Choosing a partner there is little physical attraction towards might also serve to ensure that a relationship will fail—an unconscious sabotage if-you-will. Some young adults may enable relationship failure in an effort to end up back in the bosom of their parents. Parents may endorse poor choices in an effort to retrieve their child from the throngs of separation and individuation. Debbie, 43, was from a highly enmeshed family. She admitted that she would just as soon take her sisters shopping than rescue a friend stranded in a remote area with a flat tire.

When Debbie finally married, her choice raised a lot of eyebrows with family and friends: a musician from the west coast. Debbie, a staunch conservative, promptly moved to California with her new husband and within a year returned to her family. Her husband was a chronic cheater who spent most of his time on the road with his band. It was hypothesized that Debbie’s move was one of conflict: she moved away to prove her independence, but her choice enabled an excellent reason to return home. Debbie never moved more than a few miles away from her family again.

3. Ensuring they get what they believe they deserve

To ensure that they get what they perceive they deserve some people deprive themselves of their wishes and desires. Many of these individuals were deprived in their families of origin: They were paid little attention to and the message was conveyed that their wants and needs weren’t very important. While this can breed narcissism, it can also result in individuals who don’t feel they deserve to get their needs met or to be happy.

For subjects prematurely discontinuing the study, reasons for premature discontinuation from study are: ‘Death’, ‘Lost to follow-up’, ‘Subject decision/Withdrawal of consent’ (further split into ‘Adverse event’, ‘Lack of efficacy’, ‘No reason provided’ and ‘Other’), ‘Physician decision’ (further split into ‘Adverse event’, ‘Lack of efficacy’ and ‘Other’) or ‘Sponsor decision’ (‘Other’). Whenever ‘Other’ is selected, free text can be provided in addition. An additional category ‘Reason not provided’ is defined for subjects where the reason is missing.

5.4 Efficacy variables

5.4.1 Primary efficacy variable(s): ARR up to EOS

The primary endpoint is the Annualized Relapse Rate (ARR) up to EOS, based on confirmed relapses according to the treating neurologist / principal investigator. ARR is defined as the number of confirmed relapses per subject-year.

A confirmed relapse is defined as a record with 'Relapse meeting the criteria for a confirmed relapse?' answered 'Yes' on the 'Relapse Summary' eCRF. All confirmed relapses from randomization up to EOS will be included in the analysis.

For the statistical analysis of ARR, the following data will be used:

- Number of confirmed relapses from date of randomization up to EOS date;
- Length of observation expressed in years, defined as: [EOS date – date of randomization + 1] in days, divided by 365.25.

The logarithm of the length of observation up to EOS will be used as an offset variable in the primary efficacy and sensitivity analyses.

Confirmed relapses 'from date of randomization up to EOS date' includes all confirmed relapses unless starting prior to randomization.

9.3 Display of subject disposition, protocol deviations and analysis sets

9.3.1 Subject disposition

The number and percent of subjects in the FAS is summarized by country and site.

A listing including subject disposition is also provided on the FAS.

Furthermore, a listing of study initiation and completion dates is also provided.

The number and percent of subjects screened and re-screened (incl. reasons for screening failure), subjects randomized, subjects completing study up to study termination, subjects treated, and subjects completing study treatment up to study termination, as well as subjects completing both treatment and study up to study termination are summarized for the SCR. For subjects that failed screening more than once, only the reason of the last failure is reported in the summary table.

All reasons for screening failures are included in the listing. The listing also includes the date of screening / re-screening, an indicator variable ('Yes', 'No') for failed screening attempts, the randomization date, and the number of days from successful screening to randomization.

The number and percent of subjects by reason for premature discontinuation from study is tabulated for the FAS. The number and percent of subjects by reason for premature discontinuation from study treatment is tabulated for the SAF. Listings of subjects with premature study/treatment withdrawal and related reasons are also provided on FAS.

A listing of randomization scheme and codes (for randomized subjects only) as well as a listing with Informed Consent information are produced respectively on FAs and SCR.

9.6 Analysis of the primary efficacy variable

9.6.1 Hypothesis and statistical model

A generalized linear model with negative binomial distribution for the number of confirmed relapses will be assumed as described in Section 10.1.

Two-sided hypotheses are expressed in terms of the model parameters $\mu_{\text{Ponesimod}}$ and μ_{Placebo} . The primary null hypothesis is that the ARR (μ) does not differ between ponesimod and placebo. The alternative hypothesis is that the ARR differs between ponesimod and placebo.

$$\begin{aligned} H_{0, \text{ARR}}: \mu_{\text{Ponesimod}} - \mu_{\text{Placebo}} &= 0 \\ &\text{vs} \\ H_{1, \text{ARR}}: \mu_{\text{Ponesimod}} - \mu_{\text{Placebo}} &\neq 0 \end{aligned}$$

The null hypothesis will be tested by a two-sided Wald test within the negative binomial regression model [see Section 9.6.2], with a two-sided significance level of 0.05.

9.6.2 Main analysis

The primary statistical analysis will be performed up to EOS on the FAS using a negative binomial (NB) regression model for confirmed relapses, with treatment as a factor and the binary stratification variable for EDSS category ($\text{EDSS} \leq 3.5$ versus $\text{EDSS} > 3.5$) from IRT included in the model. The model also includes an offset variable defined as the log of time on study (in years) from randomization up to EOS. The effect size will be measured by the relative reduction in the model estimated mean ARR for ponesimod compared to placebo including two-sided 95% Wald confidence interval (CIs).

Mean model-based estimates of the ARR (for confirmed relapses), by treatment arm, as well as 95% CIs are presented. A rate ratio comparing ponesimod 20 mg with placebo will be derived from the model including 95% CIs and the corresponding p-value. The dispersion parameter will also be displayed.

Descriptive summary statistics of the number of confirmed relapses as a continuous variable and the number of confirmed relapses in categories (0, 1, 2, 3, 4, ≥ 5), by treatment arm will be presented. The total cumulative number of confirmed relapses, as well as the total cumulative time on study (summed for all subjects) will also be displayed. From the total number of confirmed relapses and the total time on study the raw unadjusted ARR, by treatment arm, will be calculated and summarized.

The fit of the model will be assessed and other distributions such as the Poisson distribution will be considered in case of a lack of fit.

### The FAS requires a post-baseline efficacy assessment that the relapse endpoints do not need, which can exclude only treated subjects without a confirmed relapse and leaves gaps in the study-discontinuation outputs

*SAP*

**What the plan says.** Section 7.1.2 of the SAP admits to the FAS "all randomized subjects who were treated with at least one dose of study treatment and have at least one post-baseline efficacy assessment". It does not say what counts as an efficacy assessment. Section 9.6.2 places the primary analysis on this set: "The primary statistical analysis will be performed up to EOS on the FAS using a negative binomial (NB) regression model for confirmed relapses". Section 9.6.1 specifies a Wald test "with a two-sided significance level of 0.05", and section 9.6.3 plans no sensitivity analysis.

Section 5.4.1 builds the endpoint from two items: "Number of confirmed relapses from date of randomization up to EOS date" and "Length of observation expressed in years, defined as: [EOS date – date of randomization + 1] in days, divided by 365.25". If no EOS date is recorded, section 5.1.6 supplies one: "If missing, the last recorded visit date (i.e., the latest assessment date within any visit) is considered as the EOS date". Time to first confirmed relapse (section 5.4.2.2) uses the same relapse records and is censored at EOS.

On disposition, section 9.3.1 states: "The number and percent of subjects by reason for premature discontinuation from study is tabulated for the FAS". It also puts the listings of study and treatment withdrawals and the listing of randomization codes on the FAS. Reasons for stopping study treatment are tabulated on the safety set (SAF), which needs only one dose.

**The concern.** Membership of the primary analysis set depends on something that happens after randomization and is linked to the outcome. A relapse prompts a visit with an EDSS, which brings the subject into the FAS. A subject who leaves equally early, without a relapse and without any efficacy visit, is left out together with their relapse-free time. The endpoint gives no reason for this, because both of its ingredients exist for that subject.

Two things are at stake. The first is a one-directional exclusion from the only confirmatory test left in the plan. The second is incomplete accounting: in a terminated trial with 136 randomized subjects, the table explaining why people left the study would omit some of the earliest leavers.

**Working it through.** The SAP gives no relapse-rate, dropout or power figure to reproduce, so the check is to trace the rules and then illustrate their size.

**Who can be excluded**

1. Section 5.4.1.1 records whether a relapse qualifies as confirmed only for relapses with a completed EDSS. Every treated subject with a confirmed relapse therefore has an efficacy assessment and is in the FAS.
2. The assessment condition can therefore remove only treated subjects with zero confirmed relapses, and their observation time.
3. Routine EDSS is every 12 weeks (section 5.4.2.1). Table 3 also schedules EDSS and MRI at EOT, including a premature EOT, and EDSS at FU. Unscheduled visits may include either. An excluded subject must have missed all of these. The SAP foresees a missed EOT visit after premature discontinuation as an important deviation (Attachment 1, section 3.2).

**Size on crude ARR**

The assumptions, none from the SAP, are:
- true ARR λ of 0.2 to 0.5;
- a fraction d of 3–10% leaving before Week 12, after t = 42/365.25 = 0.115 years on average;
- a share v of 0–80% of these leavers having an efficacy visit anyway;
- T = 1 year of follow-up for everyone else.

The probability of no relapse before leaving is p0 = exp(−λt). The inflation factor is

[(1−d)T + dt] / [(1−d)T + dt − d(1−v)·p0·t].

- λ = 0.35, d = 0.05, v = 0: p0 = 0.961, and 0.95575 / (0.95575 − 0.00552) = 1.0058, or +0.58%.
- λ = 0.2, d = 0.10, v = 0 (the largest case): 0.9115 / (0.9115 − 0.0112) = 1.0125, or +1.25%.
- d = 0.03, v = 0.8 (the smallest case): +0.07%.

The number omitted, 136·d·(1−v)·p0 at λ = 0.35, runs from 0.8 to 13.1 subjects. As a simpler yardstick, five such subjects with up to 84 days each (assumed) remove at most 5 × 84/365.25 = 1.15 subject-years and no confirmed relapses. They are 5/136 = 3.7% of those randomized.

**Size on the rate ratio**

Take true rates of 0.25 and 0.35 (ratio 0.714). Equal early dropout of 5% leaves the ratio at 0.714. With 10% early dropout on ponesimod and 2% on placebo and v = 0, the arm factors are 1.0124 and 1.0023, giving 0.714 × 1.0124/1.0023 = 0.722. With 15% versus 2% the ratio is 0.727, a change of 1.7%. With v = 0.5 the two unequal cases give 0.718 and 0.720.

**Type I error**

Oftentimes these individuals will marry into a situation where they are taken advantage of or chronically dissatisfied and unhappy. Many fantasize about “what could have been,” but cannot turn their dreams into reality. If by chance they get close to a fulfilling relationship, many feel so uncomfortable they may take matters into their own hands and sabotage their good fortune.

4. Avoiding loneliness

Some people marry those they hold little to no physical attraction for in order to make up for loss or to avert loneliness. Some divorcees don’t necessarily miss their ex-spouses per se, but they do report that they miss the concept of marriage. Many who have experienced traumatic losses through death or divorce are prone to “stop the bleeding” so-to-speak by forgoing some of the requirements for a life mate that they may have previously held. In doing so, they may settle for companionship at the cost of physical attraction.

For example, Joan, 63, confessed that she was never physically attracted to her husband of 32 years but married him because she came from a broken home and he promised to take care of her. Although Joan eventually grew to be more independent, she admitted that she enjoyed the comfort of her retirement years too much to sacrifice it for the sake of attraction and romance.